California debuted the state’s Adult Use cannabis program in early 2018, ushering in a new era for one of the largest cannabis economies in the world. But with market growth comes something a little less exciting: new inventory management requirements for cannabis retailers.
To help make sense of this new compliance landscape, we’ve answered the most common questions about track and trace in California.
1. What is the statewide tracking system for cannabis in California?
The seed-to-sale tracking system statewide is called California track-and-trace (CCTT). The system is used all across the state, by every licensed producer, processor and retailer of cannabis. It’s a completely web-based application, run on a software called METRC, so there’s no bulky hardware or major programs to download.
2. Why is track and trace in California important?
Community safety is the number one goal of the CCTT. It achieves this by requiring all cannabis be tracked from the time a seed is planted to when it is eventually sold to the consumer in the form of flower, topical, edible, concentrate, beverage, tincture, etc.
By keeping a close eye on all cannabis as it moves through the commercial supply chain, law enforcement can limit diversion to the black market and keep cannabis out of the hands of minors.
Track and trace in California also exists to aid in product recalls. By tracking all cannabis, regulators can tell what products came in contact with or were made with a tainted batch. This helps to get defunct products off the shelf as quickly as possible, reducing consumer harm.
3. What do cannabis retailers have to report in CCTT?
By 11:59 pm every day, a daily transaction report must be submitted to CCTT by all cannabis retailers. These critical reports must include all transactions from that day, including sales, returns, exchanges and destroyed or damaged products.
Every two weeks (14 days), licensees are also required to conduct inventory reconciliation. This is essentially a physical inventory audit to make sure the inventory numbers reported in CCTT match what is in the store. Any discrepancies must be reported in the CCTT system.
4. Is there training available for the CCTT system?
Yes, in fact every license-holder must establish a CCTT-METRC Account Manager. This person will be required to undergo mandatory training during the license application process. The trainings are provided by Franwell, the parent company of METRC. It is done online via live or pre-recorded webinar.
5. Does every California cannabis retailer have to use CCTT?
Yes, every annual license holder must comply with all CCTT reporting requirements. The only exception are temporary license holders. They will not be given access to the CCTT system, but will be expected to track their daily transactions outside of the statewide system.
If a temporary license holder is granted an annual license, they will be required to upload past inventory reports to the CCTT system.
6. What is a Unique Identifier and how do I get mine?
Unique Identifiers (UID) are the backbone of track and trace in California. The specific alphanumeric codes are assigned to each cannabis plant or product on a licensed premises. The same UID follows a single product through its entire life cycle.
Licensees are responsible for assigning a UID to each product. These UIDs can be ordered and accessed through the CCTT system at no additional cost.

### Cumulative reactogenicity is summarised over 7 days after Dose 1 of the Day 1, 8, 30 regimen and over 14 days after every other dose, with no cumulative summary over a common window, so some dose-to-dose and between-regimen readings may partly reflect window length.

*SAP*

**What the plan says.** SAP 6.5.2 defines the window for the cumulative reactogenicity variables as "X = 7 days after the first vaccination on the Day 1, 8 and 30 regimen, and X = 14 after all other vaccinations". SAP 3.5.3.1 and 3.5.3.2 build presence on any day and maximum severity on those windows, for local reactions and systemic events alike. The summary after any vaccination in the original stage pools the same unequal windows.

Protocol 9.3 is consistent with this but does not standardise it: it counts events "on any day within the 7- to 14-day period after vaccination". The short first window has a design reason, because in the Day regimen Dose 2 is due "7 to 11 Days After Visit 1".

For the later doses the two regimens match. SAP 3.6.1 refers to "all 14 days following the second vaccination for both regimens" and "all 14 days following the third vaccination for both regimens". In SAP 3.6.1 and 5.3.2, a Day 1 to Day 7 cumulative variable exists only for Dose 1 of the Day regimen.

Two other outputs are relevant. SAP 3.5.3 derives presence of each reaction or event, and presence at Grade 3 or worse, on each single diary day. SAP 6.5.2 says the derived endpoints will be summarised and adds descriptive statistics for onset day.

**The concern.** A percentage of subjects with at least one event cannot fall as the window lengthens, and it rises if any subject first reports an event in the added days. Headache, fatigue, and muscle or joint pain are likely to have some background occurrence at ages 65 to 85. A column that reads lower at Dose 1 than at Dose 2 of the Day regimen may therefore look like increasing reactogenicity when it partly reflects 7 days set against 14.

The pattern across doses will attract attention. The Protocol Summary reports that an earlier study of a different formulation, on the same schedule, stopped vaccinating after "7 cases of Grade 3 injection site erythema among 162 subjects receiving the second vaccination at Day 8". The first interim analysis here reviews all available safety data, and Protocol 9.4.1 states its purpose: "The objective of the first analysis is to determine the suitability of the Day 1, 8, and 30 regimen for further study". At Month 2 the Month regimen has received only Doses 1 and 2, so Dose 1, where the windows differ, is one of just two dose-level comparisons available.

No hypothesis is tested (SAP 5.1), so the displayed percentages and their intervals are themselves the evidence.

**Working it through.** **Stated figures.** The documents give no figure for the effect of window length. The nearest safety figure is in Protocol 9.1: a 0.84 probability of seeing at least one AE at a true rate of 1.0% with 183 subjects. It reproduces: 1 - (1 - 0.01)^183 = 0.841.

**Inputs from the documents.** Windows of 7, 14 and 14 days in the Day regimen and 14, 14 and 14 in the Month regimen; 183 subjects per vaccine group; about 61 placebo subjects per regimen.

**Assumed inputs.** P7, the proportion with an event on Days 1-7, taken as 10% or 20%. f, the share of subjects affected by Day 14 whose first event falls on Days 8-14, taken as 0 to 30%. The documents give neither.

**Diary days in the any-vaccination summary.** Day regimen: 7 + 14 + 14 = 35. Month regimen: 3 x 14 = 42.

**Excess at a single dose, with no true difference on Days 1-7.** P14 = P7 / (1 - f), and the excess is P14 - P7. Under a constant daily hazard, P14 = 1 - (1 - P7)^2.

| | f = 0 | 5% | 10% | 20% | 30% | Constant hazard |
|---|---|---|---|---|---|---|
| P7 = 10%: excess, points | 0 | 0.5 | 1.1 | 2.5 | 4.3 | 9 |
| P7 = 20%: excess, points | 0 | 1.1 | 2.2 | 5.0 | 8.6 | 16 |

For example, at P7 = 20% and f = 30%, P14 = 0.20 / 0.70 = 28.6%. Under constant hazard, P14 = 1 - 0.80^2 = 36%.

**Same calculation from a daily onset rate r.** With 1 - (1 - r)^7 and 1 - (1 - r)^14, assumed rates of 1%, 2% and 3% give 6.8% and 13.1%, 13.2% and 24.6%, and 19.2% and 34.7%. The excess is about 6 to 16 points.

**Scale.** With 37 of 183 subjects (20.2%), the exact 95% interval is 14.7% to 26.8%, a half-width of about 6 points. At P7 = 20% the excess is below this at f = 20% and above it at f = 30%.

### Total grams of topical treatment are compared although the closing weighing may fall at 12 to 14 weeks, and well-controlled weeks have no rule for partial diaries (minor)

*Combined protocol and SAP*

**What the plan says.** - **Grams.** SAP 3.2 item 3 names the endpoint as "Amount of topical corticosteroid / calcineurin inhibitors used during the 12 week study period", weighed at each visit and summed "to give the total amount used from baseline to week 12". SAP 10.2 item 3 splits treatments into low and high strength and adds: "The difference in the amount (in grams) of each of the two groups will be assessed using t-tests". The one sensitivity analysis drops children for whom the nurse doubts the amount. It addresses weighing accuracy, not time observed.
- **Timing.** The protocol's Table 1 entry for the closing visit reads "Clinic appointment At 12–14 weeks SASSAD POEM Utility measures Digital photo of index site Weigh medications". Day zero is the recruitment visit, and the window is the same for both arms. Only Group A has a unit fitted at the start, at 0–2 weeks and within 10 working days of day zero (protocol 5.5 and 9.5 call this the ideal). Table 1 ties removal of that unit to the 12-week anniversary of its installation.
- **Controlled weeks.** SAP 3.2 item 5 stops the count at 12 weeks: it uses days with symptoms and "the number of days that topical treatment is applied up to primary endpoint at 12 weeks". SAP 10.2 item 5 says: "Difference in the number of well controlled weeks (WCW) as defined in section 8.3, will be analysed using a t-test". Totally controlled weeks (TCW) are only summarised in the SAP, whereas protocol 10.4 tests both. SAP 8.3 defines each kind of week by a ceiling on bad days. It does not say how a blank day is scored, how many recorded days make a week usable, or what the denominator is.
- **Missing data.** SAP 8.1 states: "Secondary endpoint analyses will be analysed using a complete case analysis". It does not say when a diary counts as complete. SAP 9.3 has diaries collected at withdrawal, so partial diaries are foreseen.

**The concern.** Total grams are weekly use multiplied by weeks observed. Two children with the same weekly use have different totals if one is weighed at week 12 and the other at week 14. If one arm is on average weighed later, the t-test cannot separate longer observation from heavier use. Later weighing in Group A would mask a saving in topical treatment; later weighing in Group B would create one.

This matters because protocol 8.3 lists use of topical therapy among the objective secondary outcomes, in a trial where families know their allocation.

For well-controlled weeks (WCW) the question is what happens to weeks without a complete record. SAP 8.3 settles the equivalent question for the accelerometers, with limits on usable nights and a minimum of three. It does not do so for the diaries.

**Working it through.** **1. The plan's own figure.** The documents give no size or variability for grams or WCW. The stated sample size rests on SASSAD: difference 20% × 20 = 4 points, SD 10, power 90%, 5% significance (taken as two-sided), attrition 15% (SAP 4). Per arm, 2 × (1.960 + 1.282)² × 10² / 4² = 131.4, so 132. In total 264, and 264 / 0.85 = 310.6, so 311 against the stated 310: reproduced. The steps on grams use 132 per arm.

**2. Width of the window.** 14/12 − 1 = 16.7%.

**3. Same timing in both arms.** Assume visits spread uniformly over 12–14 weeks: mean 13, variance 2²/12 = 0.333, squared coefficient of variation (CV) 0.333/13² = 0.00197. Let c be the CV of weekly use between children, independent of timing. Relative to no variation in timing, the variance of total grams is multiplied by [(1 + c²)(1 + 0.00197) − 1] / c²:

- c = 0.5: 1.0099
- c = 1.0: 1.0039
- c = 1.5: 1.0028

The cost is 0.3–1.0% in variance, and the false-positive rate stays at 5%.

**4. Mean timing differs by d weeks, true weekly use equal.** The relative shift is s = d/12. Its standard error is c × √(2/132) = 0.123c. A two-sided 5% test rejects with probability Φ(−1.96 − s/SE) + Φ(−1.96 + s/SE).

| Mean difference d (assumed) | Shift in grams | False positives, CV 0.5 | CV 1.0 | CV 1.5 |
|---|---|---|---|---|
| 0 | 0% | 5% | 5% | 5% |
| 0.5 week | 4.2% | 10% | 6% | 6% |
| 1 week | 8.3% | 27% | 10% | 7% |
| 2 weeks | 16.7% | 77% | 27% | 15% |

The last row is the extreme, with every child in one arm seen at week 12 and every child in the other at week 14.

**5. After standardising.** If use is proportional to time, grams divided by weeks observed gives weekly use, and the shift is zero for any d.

7. Who has access to my cannabis retail & store data through CCTT?
The Medicinal and Adult-Use Cannabis Regulation and Safety Act (MAUCRSA) allows data within the CCTT to only be viewed by the licensee and authorized employees of the state government.
Local and state law enforcement agencies can also request information from the CCTT system. The requested information will be supplied by the licensing authority.
8. How to track inventory at your cannabis retail store?
Tracking the sale, return and/or destruction of all cannabis products at a retail location throughout the day would be incredibly time consuming! And inputting all of that data manually, in the proper format for CCTT, leaves your retail location at risk of human error. Major inventory discrepancies can result in fines, license suspension and even complete revocation.
Avoid compliance risks and lower your workload by partnering with a POS system that integrates with California's tracking system and is made specifically for the cannabis industry.
Cova’s cannabis dispensary POS makes inventory compliance easier than ever for California cannabis retailers. Cova automatically uploads all transactions to CCTT and updates inventory counts as well. To conduct the 14-day inventory reconciliations, simply print out a real-time copy of your Cova inventory, conduct a physical count and report any discrepancies in CCTT. You can also create wholesale purchase orders in Cova that can be sent to your suppliers.
Beyond just inventory compliance, Cova’s POS can help limit risk in other key ways. The system is set up to alert cannabis retail staff when someone is underage or using a fake ID or attempting to buy more cannabis than daily purchase limits allow. The system also keeps any staff from transacting outside of legal operating hours.
Understanding the state’s inventory tracking requirements is vital to maintaining a cannabis business in California. To learn more about track and trace in California and how to track inventory at your cannabis retail store, download our whitepaper to help create an inventory management plan.